In case you wanted to attend tonight's open house on the demographics of B2B technology adoption, here's a pertinent diagram from a recent publication on the subject. As you can see, when they look for information, two people in the same department—an application developer and an enterprise architect—go to very different sources.

  • Conclusion 1: Demographics matter. A lot.
  • Conclusion 2: If you say that your target customer is developers, you need to take a big product marketing time-out. Not all development professionals are the same. Now march up to your room and think about that.

As important as conclusion 1 may be, it's not exactly profound. Sure, we all know that people are different, but what are the significant differences? And how should these variations affect the way we market our technology to rank-and-file developers versus the fancy-pants enterprise architects?

Many efforts at persona development break down at the very beginning, with the question, How many different personas do I need? There's no obviously correct answer to that question, especially when you haven't seen the data that indicates which demographic differences are significant, and which aren't. (Leaving aside the practical question of how many personas you can actually produce.)

Therefore, the important question is not whether demographics matter, but how they matter. Many marketers jump at this point several chapters ahead in the story, to the part where they pick the marketing tools that will wow the socks off these two audiences. However, that's extremely premature, since you don't know yet what kind of information these people want. Chances are, they're not interested in how great you are, but in what information you can provide that will make them healthier, slimmer, and more attractive. (Or at the very least, reduce the number of on-the-job headaches.) Your product might be part of that story, but it's often a small part.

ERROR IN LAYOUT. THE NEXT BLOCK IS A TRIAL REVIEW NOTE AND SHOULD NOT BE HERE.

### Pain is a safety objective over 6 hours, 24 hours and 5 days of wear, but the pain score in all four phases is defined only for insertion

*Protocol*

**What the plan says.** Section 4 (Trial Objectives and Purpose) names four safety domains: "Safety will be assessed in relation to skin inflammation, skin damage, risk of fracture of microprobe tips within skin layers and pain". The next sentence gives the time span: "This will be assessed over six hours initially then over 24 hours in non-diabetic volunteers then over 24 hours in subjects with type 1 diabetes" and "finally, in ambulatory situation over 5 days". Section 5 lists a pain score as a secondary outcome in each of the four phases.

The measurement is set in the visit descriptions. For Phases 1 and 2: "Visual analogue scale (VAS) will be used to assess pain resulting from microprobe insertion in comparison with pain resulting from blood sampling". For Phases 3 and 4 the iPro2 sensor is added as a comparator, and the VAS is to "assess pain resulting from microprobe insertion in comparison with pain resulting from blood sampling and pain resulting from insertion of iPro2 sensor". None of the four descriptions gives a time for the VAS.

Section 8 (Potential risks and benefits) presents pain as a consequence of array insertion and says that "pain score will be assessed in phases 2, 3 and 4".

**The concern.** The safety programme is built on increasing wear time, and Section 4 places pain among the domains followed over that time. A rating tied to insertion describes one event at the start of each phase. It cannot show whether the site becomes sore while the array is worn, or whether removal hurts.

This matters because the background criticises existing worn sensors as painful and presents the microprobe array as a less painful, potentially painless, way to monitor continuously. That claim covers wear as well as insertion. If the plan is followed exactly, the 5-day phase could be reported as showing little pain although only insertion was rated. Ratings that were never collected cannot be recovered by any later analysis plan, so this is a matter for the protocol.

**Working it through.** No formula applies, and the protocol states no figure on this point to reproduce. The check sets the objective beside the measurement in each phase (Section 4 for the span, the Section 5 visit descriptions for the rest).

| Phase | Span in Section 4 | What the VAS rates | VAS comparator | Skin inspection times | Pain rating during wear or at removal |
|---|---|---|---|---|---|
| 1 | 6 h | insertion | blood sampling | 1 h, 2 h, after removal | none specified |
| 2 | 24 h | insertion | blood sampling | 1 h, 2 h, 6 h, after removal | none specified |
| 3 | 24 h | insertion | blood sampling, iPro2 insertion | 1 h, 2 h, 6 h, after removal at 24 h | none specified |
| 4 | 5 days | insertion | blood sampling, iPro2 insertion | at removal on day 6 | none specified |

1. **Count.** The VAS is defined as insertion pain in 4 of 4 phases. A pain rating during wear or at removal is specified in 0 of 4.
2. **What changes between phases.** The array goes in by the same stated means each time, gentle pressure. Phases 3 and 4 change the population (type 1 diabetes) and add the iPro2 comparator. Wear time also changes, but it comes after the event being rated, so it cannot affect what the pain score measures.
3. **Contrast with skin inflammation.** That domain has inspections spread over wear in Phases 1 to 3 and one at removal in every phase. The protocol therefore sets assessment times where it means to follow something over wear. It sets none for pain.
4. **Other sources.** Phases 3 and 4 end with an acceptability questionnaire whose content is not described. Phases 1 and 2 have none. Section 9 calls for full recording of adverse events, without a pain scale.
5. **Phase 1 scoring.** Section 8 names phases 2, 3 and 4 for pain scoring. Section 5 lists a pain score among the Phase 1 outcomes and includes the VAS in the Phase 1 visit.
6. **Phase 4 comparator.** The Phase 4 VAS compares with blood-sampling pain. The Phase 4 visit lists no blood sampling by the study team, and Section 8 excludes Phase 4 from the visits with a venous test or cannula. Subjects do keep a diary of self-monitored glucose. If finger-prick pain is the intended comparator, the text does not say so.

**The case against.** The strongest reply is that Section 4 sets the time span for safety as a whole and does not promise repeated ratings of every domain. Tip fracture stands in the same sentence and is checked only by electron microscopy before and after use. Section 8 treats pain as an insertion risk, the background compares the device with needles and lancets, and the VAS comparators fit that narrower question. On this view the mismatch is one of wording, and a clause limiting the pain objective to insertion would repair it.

Context matters. Factors like company size, country, and role have more of an effect than many people realize. IT managers in one country might gleefully gobble up any information you can provide about best practices for implementation. In a neighboring country, these very same people might say, "Hmmm, that's very nice, but we know what we're doing, thank you." If that doesn't have an affect on your marketing mix, I don't know what else would.

My point isn't to frighten you into paralysis, because the world is too complex for any mere marketer to conquer with some laughably generic messaging and collateral. These differences are discoverable, and the over time, you'll learn how to speak effectively to particular audiences. The big mistake is to act as though these differences don't exist at all, or don't matter enough to deserve your attention (usually because your product is so fantastic that it defines a new market, has no competitors, makes the stars fall from the sky, yadda yadda). Help exists, too, such as channel partners who already understand the idiosyncracies among stakeholders in particular markets. If you're looking for the ROI of this learning process, take a minute to calculate the cost of product launches that target the wrong people.